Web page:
Hammond, Henry, Dd
Hammond, Henry, D.D.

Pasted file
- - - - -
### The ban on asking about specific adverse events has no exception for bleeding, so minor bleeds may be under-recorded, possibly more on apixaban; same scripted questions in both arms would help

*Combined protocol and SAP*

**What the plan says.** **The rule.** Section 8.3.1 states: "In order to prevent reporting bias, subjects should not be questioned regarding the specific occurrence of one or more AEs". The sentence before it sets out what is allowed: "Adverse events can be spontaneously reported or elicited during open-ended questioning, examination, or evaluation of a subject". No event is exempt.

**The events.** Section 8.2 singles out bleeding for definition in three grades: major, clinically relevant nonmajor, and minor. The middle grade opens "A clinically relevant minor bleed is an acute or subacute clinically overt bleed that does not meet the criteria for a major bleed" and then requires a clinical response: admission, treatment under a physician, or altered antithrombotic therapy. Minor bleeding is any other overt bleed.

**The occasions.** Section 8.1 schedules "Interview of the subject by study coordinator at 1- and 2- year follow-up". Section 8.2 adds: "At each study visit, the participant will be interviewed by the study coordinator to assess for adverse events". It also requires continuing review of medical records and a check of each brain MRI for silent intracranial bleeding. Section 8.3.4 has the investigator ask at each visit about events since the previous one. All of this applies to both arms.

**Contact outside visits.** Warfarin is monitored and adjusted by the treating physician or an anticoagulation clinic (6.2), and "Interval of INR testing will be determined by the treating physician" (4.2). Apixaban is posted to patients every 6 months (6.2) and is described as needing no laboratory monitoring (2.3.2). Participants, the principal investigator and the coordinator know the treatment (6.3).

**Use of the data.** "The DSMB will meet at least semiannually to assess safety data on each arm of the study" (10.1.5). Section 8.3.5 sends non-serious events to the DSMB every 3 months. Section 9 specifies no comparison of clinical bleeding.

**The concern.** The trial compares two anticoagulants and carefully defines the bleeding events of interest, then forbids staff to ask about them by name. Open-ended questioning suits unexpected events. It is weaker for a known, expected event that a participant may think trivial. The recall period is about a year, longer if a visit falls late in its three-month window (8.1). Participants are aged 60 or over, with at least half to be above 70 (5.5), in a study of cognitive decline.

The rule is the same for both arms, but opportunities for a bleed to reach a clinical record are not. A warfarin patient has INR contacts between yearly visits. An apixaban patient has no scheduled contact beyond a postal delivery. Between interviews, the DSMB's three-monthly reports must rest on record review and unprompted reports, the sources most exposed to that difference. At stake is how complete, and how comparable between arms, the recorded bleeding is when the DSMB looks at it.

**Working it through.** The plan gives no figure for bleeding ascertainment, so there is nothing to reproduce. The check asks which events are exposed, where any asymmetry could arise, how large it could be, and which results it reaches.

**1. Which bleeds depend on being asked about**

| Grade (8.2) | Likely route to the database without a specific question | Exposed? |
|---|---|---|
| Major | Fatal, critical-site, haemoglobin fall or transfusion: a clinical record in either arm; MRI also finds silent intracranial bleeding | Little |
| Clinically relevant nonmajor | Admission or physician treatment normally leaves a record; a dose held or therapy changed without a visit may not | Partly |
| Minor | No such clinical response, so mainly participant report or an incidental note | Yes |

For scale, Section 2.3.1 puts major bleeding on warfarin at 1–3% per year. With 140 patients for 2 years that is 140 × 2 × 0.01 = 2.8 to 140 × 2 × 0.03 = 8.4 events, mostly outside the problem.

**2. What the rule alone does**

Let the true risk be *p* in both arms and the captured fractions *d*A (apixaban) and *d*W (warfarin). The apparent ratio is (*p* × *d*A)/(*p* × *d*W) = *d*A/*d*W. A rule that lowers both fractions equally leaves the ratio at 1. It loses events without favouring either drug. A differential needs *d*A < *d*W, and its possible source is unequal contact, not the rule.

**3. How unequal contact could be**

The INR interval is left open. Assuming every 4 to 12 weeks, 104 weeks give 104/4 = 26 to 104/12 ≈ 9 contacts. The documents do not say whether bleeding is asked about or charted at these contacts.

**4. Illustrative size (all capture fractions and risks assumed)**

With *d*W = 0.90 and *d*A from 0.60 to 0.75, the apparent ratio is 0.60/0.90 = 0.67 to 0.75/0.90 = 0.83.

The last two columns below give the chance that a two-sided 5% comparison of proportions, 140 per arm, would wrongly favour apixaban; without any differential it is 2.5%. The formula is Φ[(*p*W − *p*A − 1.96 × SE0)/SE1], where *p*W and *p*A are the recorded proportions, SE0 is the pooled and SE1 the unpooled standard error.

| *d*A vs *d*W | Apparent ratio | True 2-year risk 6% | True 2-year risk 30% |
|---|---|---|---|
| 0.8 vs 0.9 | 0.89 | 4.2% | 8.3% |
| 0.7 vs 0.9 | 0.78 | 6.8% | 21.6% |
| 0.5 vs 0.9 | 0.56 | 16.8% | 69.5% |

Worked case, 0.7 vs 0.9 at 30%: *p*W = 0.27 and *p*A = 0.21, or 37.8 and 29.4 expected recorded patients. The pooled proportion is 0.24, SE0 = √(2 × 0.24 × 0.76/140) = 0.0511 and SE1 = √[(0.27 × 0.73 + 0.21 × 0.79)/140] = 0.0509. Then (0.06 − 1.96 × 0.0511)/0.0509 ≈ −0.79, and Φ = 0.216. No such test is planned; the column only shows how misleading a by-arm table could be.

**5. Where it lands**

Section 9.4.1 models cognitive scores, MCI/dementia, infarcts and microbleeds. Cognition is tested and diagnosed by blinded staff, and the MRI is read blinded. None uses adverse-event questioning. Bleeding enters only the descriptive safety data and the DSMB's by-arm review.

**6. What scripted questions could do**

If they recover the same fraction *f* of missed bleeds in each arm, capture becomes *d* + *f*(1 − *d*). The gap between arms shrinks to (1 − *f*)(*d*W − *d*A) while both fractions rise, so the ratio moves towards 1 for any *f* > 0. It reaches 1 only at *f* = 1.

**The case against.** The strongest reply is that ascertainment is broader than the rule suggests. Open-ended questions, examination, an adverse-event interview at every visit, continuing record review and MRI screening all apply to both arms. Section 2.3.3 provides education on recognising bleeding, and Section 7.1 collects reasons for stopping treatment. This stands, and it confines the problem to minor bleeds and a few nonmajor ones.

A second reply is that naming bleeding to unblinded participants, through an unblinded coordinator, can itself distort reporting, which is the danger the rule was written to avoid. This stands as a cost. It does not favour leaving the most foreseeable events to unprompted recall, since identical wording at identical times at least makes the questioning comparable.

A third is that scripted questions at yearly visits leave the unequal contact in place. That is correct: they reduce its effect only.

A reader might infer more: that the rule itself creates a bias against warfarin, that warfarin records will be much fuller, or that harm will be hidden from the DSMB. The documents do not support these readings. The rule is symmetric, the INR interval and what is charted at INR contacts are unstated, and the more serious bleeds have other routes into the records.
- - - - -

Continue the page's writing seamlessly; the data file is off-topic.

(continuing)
a learned divine of the English Church, was born Aug. 18, 1605, at Chertsey, Surrey. He was sent at an early age to Eton, whence he removed to Magdalen College, Oxford, and became a fellow of that society in 1625. In 1633 the earl of Leicester presented him to the rectory of Penshurst, Kent, where he resided till 1643, when he was made archdeacon of Chichester. "By birth and education a confirmed Royalist, he retired to Oxford soon after the civil war broke out, continued to reside there while that city was held by the king, and attended the king's commissioners to Uxbridge, where he disputed with Vines, a Presbyterian minister. He was appointed canon of Christchurch and public orator in 1645, and attended Charles I as his chaplain from the time when he fell into the hands of the army until the end of 1647, when the king's attendants were sent away from him. Hammond then returned to Oxford, and was chosen sub dean of Christchurch, from which situation he was expelled in March 1648, by the parliamentary visitors, and placed for some time in confinement. On his release he repaired to Westwood, Worcestershire, the seat of Sir John Packwood, where the remainder of his life was spent in literary labor, 'doing much good to the day of his death, in which time he had the disposal of great charities reposed in his hands, as being the most zealous promoter of almsgiving that lived in England since the change of religion.' He died after long suffering from a complication of disorders, April 25,1660. It is said that Charles II intended for him the bishopric of Worcester. Hammond was a man of great learning, as well in the classics and general philology as in doctrinal and school divinity, and possessed great natural ability" (Jones, Christ. Biogr. p. 210). Of his writings the following are some of the most important: Practical Catechism (1644): — Paraphrase and Annotations on the New Testament (Lond. 1653, 8vo; often reprinted; last edition 1845, 4 vols. 8vo). It was translated into Latin by Leclerc (Amster. 1698), with observations and criticisms. Dr. Johnson was very fond of Hammond's Annotations, and recommended them strongly. The theology of the work is Arminian. Paraphrase and Annotations upon the Psalms (1659, fol.; new ed. 1850, 2 vols. 8vo ): — Discourses on God's Grace and Decrees (1660, 8vo), taking the Arminian view: — Annotations on the Proverbs (1683, fol.): — Sermons (1644, fol.). These, with many valuable writings on the Romish controversy, may be found in Fulman's Collected Works of Dr. Hammond (3rd edi., London, 1774, 4 vols. fol.), of which the 1st vol. contains his Life by Dr. Fell. The Life was reprinted in 1849, and may be found in Wordsworth, Eccles. Biography, 4, 313. See also Hook, Eccl. Biography, 5, 534. Hammond's miscellaneous theological writings are reprinted in the Library of Anglo- Catholic Theology (Oxford 1847-51, 4 vols. 8vo).